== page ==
will begin, but in shallow lakes it is easier to see the fish or signs of their
effect of wind on fish will be great in all lakes, but greater in deeper ones.
If it tilts the thermocline, fish will be driven out of parts of the lake and
may be concentrated in others. Wind and rain increase the amount of dissolved
oxygen in water as well as lowering its temperature except sometimes when it is
already very cold, then rain or a warm breeze may have the opposite effect.
Where there are wide areas of very shallow water with adjoining deeps, radiation
losses at night or the cooling effect of wind may reduce the temperature of the
shallows faster than the circulation caused can carry the chilled water to the
depths and replace it by warmer water from them. There will be a current along
the bottom travelling from shallow to deep and a return from deep to shallow
along the surface. The effect upon fish will be great and must be considered if
their movements are to be understood and predicted.
calm, still weather, further temporary stratification by temperature occurs, in
which the upper two or three feet of a lake, irrespective of depth becomes very
warm. Something you will notice when swimming in lakes. Under these
circumstances, this temporary layer above will circulate when wind or radiation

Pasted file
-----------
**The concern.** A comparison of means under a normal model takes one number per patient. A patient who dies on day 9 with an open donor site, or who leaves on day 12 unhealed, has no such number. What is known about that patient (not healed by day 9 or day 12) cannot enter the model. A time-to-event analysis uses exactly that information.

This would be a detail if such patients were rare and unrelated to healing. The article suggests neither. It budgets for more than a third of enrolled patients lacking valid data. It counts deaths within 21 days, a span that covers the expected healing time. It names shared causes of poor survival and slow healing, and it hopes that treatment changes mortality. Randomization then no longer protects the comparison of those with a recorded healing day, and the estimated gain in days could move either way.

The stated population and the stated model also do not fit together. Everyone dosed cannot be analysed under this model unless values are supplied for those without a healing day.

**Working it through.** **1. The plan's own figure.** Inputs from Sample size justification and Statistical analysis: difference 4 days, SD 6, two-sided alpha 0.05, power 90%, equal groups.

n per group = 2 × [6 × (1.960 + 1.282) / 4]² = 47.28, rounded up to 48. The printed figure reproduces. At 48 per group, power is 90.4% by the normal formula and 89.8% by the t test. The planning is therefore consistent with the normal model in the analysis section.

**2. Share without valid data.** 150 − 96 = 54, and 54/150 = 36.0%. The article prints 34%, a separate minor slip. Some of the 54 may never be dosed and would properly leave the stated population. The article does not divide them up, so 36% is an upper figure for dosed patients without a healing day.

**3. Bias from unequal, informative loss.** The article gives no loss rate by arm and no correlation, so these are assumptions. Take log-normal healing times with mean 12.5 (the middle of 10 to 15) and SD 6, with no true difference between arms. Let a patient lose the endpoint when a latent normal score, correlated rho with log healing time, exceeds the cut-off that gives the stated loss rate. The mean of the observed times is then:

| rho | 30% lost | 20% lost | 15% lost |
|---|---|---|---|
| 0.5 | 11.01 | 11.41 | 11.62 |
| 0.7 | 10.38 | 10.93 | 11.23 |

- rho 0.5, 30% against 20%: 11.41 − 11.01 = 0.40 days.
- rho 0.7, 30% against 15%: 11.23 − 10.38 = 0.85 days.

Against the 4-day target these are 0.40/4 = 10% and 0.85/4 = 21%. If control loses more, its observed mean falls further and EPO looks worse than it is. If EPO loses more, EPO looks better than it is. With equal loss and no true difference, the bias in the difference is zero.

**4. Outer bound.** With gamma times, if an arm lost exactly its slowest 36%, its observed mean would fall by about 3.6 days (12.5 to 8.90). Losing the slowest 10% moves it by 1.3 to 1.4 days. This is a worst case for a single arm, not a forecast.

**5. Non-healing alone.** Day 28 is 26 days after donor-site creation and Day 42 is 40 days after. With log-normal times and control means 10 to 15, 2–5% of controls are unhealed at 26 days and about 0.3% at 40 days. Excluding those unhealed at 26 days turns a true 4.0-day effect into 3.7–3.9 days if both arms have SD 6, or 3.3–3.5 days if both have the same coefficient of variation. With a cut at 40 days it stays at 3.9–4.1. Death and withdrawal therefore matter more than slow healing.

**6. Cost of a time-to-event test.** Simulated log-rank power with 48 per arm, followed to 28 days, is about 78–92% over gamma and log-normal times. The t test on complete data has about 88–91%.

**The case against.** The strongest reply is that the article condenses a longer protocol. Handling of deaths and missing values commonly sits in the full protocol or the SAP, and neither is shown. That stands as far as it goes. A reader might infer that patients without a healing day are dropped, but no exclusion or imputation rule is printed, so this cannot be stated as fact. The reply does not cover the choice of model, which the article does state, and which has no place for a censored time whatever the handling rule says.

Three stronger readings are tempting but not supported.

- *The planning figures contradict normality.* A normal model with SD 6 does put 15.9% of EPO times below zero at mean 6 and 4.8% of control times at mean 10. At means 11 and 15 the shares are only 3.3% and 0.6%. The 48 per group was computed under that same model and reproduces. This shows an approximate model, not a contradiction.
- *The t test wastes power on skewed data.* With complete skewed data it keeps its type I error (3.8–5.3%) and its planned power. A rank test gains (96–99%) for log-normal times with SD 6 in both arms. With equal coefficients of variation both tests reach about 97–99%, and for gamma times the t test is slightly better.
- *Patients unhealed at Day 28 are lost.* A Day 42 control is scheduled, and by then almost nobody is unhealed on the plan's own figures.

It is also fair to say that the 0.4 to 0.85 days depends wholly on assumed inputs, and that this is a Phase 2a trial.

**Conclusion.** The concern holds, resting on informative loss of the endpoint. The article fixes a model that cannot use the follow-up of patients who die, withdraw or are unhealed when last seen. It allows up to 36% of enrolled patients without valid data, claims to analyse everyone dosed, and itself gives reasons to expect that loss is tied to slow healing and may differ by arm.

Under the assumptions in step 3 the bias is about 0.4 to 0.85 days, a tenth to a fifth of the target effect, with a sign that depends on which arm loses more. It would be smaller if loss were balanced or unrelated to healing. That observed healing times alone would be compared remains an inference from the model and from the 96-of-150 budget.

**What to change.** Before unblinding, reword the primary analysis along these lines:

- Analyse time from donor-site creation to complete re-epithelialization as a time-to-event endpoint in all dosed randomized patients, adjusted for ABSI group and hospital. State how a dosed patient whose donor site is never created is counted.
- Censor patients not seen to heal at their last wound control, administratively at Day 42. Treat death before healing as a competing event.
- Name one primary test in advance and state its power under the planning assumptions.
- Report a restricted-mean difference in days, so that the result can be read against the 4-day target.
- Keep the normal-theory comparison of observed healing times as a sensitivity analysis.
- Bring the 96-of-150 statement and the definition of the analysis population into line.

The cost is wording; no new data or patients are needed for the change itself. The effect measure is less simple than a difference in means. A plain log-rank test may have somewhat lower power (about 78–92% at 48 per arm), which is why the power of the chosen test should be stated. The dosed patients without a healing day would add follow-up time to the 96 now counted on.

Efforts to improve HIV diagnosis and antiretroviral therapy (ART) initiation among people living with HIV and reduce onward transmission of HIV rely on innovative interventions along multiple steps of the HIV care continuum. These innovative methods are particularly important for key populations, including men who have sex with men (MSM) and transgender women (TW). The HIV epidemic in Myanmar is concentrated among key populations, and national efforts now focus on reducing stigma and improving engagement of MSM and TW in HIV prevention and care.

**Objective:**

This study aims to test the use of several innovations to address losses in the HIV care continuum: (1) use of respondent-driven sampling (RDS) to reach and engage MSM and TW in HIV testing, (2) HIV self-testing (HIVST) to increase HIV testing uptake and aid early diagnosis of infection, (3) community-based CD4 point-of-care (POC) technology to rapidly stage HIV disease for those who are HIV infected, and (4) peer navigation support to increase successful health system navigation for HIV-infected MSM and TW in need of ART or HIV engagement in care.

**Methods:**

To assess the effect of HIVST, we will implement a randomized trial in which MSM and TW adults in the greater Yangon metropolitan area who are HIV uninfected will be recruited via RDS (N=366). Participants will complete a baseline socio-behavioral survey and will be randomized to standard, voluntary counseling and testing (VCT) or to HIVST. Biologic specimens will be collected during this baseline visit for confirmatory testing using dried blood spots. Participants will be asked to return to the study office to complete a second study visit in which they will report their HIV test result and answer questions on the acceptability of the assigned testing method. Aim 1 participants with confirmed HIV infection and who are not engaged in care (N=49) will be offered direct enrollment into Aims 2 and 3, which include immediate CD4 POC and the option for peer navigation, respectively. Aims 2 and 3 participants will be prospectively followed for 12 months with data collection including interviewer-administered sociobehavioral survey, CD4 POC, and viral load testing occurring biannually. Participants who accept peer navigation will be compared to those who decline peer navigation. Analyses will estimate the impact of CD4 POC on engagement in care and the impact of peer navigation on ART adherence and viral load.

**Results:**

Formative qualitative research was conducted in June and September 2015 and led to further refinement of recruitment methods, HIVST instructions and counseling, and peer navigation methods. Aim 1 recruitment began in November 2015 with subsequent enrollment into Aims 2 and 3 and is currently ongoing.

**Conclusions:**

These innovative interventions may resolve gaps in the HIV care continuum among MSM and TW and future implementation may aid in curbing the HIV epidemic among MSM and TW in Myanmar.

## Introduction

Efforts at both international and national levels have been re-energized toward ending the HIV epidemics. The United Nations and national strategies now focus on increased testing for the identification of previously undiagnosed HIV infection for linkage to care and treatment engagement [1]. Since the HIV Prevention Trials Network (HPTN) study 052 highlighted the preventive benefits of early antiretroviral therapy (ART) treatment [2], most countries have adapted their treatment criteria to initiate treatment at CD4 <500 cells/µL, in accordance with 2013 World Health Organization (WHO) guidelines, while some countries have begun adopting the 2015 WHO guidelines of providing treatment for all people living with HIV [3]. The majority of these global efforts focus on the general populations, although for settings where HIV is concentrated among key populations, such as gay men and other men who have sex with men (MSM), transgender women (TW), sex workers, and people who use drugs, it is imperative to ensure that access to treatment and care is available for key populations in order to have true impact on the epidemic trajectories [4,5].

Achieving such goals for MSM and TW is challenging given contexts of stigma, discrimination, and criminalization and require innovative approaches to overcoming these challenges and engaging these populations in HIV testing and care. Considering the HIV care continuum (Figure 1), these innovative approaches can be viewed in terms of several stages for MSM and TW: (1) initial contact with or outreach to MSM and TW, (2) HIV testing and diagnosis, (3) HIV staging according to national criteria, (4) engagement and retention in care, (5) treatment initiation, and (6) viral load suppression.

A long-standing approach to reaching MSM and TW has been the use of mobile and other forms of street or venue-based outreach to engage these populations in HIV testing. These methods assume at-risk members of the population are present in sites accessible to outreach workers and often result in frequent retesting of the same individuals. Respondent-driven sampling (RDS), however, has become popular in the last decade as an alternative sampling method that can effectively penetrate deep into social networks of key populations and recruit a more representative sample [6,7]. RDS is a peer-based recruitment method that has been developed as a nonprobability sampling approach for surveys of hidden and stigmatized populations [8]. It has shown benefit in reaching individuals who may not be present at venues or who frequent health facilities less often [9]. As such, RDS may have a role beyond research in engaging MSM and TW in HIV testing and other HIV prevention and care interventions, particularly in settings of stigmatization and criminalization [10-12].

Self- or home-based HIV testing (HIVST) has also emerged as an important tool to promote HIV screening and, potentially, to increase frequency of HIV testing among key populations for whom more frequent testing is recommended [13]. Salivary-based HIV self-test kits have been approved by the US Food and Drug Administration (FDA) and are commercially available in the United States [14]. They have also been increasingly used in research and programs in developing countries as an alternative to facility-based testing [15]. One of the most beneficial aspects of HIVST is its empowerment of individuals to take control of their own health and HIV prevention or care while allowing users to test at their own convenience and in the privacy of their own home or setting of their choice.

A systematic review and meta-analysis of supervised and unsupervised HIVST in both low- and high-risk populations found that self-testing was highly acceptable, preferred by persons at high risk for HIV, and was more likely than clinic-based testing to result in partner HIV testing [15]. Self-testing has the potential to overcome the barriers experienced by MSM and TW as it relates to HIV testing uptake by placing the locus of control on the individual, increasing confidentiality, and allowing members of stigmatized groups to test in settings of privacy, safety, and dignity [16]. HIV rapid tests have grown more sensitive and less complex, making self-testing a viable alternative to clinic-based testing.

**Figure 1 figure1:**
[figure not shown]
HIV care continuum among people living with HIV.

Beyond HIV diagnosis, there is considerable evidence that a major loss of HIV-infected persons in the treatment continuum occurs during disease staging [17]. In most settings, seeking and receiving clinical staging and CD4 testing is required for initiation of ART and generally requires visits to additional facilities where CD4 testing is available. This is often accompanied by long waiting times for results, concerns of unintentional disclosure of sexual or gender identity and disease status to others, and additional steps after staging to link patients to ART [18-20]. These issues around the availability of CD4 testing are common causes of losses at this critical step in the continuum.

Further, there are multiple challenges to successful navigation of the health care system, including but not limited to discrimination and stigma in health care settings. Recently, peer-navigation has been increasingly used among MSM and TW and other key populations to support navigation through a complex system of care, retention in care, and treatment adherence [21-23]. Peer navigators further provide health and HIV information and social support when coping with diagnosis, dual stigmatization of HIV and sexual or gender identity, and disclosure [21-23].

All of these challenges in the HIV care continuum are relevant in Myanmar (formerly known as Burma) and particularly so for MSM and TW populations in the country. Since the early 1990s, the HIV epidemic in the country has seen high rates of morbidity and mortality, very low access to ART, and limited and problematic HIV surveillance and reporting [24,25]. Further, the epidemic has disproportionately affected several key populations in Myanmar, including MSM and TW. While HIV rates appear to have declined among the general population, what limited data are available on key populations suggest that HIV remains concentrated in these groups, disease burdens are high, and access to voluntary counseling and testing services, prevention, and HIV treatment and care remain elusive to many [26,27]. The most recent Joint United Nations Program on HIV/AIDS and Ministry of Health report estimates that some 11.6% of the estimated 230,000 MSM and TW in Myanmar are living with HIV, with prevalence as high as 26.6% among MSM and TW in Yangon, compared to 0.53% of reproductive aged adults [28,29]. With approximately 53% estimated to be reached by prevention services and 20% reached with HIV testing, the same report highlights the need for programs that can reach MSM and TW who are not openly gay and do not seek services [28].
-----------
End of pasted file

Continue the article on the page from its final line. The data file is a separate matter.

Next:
losses cause cooling, until it is eliminated. Circulation of the water below
will only then commence, and meanwhile there may be considerable loss of oxygen
due to decay. Under these conditions in shallow smaller lakes, fish will be
found very near the surface or in shallow water and will tend to move towards
and feed in that part of the lake which gets re-oxygenated by any breeze that
may spring up. As temperature rises, fish need more oxygen, but at higher
temperatures less is available. Very hot weather conditions have different
effects on fish in different lakes. In shallow lakes they are driven to the
surface; in deep ones they go down to the thermocline where it is cooler and
their oxygen requirements are less.
Most anglers know that many species of fish feed more freely at dawn and dusk. This was thought to be due to the cooling of the water in the evening, but it now known that some species of fish commence feeding in the evening, even in the depths of winter with ice forming at the waterís edge. Some train of thoughts came to the conclusion the angle of the sun causes these effects. Because of refraction, the light from any source that makes an angle of less than 10 degrees to the surface of the water will fail to penetrate. On a clear day as the sun falls below this 10 degrees angle there will be a sudden and sharp reduction of light that penetrates the surface and a sharp reduction in underwater lighting. Once this happens it will be more difficult for predatory birds to see below the surface, whereas fish will be better able to spot them above the surface or on it. Fish will feel safer once the sun sinks below that critical angle of 10 degrees.